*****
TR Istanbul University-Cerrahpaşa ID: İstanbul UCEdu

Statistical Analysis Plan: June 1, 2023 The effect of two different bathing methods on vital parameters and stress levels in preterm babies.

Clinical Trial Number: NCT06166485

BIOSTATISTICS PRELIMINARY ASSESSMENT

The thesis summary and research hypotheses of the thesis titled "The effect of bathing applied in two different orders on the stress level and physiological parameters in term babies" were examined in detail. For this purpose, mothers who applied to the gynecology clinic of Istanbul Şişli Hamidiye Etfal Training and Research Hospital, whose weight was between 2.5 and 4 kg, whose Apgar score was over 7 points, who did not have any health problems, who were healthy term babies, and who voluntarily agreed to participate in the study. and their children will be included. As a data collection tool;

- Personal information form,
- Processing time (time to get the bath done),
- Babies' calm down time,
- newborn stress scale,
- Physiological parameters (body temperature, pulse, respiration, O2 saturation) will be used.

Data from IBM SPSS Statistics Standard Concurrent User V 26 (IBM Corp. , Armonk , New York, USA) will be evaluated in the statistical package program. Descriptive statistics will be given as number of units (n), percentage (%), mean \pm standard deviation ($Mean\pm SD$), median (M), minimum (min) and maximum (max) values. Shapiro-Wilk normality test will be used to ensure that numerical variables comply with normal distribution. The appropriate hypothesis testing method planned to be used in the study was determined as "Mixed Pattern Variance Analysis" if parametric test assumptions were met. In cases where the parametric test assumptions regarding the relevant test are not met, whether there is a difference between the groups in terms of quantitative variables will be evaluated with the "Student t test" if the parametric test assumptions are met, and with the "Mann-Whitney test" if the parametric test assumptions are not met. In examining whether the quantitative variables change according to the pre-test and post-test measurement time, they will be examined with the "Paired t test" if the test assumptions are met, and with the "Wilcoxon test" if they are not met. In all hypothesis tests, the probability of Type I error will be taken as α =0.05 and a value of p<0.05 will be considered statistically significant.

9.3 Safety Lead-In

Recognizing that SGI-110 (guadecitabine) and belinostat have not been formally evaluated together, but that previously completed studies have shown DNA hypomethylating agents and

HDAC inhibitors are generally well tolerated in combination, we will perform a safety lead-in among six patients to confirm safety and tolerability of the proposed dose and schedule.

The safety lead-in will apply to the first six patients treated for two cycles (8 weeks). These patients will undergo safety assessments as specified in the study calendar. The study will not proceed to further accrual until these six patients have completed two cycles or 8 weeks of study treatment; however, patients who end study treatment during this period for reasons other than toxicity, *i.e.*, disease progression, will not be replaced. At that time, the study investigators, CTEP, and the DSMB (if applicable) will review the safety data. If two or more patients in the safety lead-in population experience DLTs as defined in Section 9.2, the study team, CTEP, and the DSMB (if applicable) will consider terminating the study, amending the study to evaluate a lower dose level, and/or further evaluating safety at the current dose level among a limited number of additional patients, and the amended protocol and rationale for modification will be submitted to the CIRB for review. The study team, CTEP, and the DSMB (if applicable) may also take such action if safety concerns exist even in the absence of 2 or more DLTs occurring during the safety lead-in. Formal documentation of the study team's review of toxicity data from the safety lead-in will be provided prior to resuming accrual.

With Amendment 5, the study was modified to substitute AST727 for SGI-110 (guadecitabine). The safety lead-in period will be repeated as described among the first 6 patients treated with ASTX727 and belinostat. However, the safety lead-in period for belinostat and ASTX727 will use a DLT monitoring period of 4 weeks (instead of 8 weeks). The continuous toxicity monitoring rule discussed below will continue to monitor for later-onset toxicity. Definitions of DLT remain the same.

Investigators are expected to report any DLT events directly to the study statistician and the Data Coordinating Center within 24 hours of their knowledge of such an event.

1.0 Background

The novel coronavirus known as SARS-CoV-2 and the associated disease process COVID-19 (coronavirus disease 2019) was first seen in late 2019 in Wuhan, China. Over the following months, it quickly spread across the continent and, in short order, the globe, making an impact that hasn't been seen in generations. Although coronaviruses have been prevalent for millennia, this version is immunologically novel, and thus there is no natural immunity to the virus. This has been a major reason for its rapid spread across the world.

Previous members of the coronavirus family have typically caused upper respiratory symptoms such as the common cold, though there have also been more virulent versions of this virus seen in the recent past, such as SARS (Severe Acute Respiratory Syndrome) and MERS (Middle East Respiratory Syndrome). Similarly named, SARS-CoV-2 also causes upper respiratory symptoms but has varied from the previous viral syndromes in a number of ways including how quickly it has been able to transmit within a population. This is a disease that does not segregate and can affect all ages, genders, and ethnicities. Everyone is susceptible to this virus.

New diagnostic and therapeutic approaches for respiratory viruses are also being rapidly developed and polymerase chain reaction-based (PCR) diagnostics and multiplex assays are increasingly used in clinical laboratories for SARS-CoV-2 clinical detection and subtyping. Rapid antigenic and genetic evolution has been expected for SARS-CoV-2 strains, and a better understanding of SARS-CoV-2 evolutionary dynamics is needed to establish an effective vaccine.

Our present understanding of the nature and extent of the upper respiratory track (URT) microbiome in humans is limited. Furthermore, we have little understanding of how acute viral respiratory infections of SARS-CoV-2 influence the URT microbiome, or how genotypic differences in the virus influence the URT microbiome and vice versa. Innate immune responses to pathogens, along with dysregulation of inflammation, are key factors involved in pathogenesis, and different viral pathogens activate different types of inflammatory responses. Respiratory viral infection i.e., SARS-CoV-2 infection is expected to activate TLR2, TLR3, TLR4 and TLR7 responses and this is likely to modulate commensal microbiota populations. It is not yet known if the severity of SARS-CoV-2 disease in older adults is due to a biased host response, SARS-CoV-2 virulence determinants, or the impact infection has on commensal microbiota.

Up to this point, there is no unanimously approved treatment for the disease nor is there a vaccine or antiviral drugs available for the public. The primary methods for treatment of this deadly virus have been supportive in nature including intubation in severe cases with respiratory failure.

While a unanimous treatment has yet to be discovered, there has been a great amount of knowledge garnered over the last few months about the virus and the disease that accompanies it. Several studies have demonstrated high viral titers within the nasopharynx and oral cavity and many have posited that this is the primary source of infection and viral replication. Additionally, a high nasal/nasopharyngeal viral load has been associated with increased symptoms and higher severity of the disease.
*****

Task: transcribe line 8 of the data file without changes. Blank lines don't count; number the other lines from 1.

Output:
- Babies' calm down time,